Miles de niños nacen con los efectos de la exposición prenatal al alcohol. Mientras que muchas personas toman, el alcohol es venenoso para el niño que crece dentro del vientre. El ingerir tan siquiera una bebida alcohólica por día durante el embarazo expone al bebé en desarrrollo al riesgo de defectos de nacimiento serios. Una pequeña cantidad de alcohol pueden causarle daño permanente al niño. El uso del alcohol durante el embarazo puede causar problemas serios en los niños y adolescentes:

  • Los infantes pueden demostrar un crecimiento lento y un retraso en su desarrollo, características faciales poco usuales, irritabilidad, desórdenes del cerebro y neurológicos, retardación mental y problemas con su apegamiento hacia los padres.
  • Los chiquillos y los niños de edad escolar pueden tener problemas con el aprendizaje, poca tolerancia a la frustación, límites sociales inadecuados y dificultades para leer.
  • Los adolescentes pueden tener problemas de aprendizaje contínuos, depresión, ansiedad y comportamiento sexual inapropiado.

Advertencia sobre el uso del alcohol durante el embarazo
U.S. Surgeon General, 2005
Visitor Comments [Spanish]
... síndrome alcohólico fetal (SAF). El SAF se caracteriza por deficiencias del crecimiento (o disminución del crecimiento), características faciales anormales (rasgos faciales específicos) y anormalidades del sistema nervioso central (o del cerebro) ... provocados por la exposición al alcohol durante el período prenatal ... Deseo enfatizar a los futuros padres, los proveedores de atención médica y todas las mujeres en edad reproductiva, especialmente aquellas que están embarazadas, que es importante que las mujeres embarazadas o aquellas que piensan quedar embarazadas se abstengan de ingerir alcohol ... El consumo de alcohol durante el embarazo aumenta el riesgo de tener bebés con defectos relacionados con el alcohol, entre los cuales se encuentran deficiencias del desarrollo, anormalidades faciales, limitaciones del sistema nervioso central ... La mujer embarazada no debe consumir alcohol durante el embrazo ... Toda mujer que haya tomado alcohol durante el embarazo, debe dejar de hacerlo a fin de minimizar otros riesgos ... Toda mujer que esté pensando quedar embarazada, debe dejar de consumir alcohol

Síndrome alcohólico fetal (SAF)
Centers for Disease Control and Prevention (CDC), May 31, 2006
Visitor Comments [Spanish]
El síndrome alcohólico fetal (SAF) es una afección caracterizada por rasgos faciales anormales, retardo del crecimiento y problemas de sistema nervioso central, que puede presentarse si la mujer toma alcohol durante el embarazo ...

El Centro EDAF
SAMHSA, Washington D.C., USA
Visitor Comments [Spanish]
"¡Deténgase y piense! Si está embarazada no tome alcohol." ... Información sobre el Espectro de los Desórdenes Relacionados con el Alcoholismo Fetal (EDAF) ... (SAMHSA.) ... ¿Qué es EDAF? Se refiere a un grupo de anomalías congénitas causadas por el consumo de alcohol de una mujer durante su embarazo ...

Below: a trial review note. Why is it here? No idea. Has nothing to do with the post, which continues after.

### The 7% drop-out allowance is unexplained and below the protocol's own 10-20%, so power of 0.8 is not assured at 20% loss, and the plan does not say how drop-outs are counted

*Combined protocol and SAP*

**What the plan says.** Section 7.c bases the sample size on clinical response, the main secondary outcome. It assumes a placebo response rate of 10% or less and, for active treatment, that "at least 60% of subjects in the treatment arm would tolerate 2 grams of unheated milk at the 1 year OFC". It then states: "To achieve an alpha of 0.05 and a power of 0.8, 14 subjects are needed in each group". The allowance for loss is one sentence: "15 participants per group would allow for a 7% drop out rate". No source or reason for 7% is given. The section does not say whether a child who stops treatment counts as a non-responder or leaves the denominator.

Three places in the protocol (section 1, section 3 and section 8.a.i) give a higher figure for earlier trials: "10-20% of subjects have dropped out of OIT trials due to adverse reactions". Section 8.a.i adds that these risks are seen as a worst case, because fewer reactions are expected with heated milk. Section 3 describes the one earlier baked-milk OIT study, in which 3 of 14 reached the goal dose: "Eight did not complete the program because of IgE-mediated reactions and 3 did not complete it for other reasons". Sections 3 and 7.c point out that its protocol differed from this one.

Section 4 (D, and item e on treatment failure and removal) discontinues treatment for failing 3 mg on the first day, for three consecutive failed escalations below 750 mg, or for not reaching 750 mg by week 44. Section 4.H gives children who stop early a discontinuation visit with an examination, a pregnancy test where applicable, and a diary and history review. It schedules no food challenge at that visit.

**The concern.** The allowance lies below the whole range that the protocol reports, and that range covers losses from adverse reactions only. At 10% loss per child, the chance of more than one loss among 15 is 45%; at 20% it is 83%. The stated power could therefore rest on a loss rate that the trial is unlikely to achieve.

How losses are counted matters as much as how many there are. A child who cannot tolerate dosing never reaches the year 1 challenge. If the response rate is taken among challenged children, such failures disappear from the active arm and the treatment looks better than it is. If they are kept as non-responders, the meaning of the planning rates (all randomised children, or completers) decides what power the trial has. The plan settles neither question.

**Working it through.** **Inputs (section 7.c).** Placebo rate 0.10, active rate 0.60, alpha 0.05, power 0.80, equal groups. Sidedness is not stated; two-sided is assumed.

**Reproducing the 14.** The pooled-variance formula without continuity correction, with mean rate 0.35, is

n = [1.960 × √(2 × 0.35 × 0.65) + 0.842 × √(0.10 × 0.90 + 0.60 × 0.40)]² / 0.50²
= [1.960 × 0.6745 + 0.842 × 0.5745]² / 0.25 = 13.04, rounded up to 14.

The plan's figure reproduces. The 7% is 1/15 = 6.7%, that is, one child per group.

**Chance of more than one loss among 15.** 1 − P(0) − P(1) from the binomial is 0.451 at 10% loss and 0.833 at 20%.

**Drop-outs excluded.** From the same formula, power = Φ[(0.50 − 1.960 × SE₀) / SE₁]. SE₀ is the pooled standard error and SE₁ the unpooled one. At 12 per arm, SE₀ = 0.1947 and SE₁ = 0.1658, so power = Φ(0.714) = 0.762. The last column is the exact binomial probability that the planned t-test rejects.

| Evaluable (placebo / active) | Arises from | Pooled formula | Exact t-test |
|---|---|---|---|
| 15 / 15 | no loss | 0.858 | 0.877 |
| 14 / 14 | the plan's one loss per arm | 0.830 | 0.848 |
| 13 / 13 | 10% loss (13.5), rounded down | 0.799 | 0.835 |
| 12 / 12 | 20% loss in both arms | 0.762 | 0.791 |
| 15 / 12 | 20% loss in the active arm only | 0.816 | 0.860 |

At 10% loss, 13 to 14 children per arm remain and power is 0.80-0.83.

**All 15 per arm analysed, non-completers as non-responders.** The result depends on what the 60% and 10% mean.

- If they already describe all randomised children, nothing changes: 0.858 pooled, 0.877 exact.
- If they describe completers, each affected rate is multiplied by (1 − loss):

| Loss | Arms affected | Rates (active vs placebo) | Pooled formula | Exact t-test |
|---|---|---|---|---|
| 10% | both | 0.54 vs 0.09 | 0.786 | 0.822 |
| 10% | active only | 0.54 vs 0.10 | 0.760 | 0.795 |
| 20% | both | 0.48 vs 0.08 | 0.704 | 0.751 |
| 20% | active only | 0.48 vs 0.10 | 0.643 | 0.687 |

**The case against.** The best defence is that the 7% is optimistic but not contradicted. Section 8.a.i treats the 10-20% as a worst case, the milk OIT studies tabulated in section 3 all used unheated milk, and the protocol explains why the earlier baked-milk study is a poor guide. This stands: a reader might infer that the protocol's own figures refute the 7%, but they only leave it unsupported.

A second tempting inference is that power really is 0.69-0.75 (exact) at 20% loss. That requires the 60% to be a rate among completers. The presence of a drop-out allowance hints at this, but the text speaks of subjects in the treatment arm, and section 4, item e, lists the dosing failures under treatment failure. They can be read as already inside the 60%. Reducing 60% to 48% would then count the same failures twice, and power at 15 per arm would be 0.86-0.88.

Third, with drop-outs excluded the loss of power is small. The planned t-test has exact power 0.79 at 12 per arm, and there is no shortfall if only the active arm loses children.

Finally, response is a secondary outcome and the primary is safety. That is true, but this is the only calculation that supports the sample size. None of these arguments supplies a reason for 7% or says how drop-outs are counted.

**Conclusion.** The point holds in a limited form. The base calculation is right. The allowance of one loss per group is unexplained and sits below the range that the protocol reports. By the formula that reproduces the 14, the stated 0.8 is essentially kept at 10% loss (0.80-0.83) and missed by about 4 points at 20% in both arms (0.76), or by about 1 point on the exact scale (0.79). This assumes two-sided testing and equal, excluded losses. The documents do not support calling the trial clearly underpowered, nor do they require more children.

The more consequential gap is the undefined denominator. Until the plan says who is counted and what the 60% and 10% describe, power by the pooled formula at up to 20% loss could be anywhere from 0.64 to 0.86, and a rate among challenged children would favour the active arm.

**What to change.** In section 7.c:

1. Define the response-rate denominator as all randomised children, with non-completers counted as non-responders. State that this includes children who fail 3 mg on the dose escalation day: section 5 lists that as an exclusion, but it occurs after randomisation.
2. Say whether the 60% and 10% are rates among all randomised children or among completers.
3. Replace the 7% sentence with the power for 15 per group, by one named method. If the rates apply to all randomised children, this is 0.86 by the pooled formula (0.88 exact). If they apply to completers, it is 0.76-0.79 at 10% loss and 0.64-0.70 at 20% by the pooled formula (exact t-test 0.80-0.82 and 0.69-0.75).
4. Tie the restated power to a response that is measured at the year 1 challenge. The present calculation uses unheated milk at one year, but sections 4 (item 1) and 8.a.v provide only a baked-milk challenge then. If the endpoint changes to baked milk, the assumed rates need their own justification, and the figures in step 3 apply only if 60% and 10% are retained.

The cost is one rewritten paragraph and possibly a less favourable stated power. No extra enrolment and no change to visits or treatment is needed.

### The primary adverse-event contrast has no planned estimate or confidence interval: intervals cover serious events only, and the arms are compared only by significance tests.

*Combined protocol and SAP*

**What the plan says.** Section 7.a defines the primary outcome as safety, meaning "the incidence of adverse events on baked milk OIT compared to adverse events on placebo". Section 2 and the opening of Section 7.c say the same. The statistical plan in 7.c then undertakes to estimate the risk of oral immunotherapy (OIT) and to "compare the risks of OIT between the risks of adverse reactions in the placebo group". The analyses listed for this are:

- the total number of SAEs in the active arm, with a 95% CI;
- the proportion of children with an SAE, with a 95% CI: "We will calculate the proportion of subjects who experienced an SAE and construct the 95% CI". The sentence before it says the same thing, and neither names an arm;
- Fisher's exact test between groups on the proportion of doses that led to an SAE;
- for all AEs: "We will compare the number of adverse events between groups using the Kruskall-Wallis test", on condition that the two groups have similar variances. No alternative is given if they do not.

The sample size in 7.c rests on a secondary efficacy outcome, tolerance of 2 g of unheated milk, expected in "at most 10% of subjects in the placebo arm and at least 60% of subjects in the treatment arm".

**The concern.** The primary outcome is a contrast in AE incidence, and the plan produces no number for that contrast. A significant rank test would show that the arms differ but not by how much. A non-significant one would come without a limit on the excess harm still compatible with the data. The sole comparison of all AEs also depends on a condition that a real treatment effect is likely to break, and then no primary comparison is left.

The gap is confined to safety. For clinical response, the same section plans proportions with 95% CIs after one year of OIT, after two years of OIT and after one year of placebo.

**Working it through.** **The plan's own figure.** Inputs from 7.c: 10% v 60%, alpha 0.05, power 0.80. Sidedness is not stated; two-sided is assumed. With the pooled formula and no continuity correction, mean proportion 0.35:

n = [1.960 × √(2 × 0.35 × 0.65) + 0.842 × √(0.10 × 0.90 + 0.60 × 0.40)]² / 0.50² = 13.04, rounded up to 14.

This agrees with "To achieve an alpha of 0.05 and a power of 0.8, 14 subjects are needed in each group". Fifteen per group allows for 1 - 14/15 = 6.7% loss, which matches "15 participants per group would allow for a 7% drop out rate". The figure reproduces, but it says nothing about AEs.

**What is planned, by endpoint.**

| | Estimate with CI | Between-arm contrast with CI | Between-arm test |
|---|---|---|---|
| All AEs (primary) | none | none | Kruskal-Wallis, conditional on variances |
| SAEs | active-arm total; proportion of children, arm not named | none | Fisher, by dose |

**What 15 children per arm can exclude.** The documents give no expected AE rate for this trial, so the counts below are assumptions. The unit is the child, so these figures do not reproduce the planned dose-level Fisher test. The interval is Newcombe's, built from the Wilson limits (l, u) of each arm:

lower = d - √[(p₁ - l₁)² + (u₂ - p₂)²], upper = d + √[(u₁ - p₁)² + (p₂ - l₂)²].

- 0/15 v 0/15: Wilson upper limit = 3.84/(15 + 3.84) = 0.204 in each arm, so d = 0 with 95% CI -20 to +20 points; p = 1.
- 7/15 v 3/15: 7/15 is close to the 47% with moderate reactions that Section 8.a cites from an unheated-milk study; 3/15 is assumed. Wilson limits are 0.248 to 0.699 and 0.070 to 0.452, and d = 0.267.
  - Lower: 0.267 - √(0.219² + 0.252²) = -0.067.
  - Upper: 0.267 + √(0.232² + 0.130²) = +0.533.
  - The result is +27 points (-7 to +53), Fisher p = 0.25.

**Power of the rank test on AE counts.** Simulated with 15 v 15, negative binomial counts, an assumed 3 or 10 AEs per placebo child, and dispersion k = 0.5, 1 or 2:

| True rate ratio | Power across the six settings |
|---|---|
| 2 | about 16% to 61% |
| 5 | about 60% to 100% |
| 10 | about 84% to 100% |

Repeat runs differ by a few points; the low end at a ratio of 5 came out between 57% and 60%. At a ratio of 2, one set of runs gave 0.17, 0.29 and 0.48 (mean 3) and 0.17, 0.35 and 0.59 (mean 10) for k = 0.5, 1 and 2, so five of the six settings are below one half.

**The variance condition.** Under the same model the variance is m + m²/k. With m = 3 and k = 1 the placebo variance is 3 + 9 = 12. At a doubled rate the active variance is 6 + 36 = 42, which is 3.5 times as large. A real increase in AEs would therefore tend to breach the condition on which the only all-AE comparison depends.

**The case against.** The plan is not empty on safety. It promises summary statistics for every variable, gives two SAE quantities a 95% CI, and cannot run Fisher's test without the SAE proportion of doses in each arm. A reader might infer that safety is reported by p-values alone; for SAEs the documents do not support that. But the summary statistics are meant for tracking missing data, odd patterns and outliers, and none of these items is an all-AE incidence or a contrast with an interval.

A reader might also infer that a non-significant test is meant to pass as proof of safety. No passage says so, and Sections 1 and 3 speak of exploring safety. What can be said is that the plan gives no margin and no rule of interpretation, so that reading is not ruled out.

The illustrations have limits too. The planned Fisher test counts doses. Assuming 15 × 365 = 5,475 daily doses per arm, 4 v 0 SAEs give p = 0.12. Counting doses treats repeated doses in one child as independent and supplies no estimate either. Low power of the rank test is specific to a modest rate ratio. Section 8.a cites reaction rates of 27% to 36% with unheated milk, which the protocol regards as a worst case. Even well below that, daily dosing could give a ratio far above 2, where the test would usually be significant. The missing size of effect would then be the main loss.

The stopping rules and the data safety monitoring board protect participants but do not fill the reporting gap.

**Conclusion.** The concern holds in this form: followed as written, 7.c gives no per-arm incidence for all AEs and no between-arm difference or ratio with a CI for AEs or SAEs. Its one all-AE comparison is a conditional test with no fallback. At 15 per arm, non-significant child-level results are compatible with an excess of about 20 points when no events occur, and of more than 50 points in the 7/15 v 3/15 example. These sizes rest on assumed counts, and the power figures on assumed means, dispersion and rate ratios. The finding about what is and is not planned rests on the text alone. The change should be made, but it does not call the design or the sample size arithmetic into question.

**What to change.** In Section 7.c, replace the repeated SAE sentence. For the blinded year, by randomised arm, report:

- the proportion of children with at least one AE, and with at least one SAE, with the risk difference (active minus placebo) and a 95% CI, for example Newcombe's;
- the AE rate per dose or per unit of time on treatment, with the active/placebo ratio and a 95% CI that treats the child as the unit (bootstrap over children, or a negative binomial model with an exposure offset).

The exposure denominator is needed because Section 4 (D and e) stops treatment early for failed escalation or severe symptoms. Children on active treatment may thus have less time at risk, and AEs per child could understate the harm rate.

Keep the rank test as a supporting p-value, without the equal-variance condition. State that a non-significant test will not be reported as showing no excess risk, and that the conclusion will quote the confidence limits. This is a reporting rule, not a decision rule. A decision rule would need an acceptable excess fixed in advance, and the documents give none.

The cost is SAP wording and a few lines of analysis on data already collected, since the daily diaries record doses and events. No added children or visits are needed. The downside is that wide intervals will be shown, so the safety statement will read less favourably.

Fetal Alcohol Syndrome Fact Sheet
IBIS Birth Defects, February 5, 2002
Visitor Comments [for Professionals mainly] [Ukrainian]

Alcohol and Health
IBIS Birth Defects, February 15, 2002
Visitor Comments [Ukrainian] "... Information for families ..."

Природжені вади
MavicaNET, 2000
Visitor Comments [Ukrainian]

Алкоголь і вагітність
«Escape» Голандсько-Український центр профілактики табакопаління, алкоголізму, наркоманії
Visitor Comments [Ukrainian] [Russian] "... Support for families ...Q + A ..."

Фетальный алкогольный синдром: ЛИЦО
Susan Astley, Ph.D., FAS Diagnostic & Prevention Network, University of Washington, Seattle WA, USA
Visitor Comments [Russian] "... nicely illustrated ..."

Что необходимо знать о Синдроме эмбрионального алкоголизма
Maternal Substance Abuse Project, Emory University West Campus
Visitor Comments [Russian]

Visitor Comments [Russian]

FAS - Zespół Alkoholowy Płodu (FETAL ALCOHOL SYNDROME)
Ona i Dziecko
Visitor Comments [Polish]
Fetal Alkohol Syndrome (FAS) jest to zespół nieprawidłowości, stwierdzany u niektórych matek spożywających alkohol w okresie ciąży. Następuje on w wyniku picia alkoholu przez kobiety ciężarne. Wówczas alkohol przenika przez łożysko i jest wchłaniany w całości przez dziecko, uszkadzając płód nieodwracalnie , nawet wtedy kiedy matka tego nie odczuwa ...

alkoholowy zespół płodowy (FAS)
Visitor Comments [Polish]
Alkohol i ciąża.
Nie ma bezpiecznego okresu w ciąży.
Nie ma bezpiecznej dawki alkoholu.
Nie ma bezpiecznego alkoholu

Account of Fetal Alcohol Syndrome (Includes English Version)
Visitor Comments [Support Groups] [Japanese] "... comprehensive ... testimonial from a family member ... great for parents ... "

Fetální alkoholový syndrom
Visitor Comments [Czech] [Slovak]
Výzkumy ukázaly, že i jen malé dávky alkoholu konzumované během těhotenství mohou velmi vážně poškodit plod . V těle těhotné ženy není alkohol dopravován jen ke všem orgánům a tkáním, ale též k placentě, kde snadno prochází přes membránu oddělující mateřský a plodový krevní systém. Touto cestou je alkohol dopravován přímo k plodu a ke všem jeho vyvíjejícím se tkáním a orgánům ...


Last Updated: 2008/1/07


American Medical Association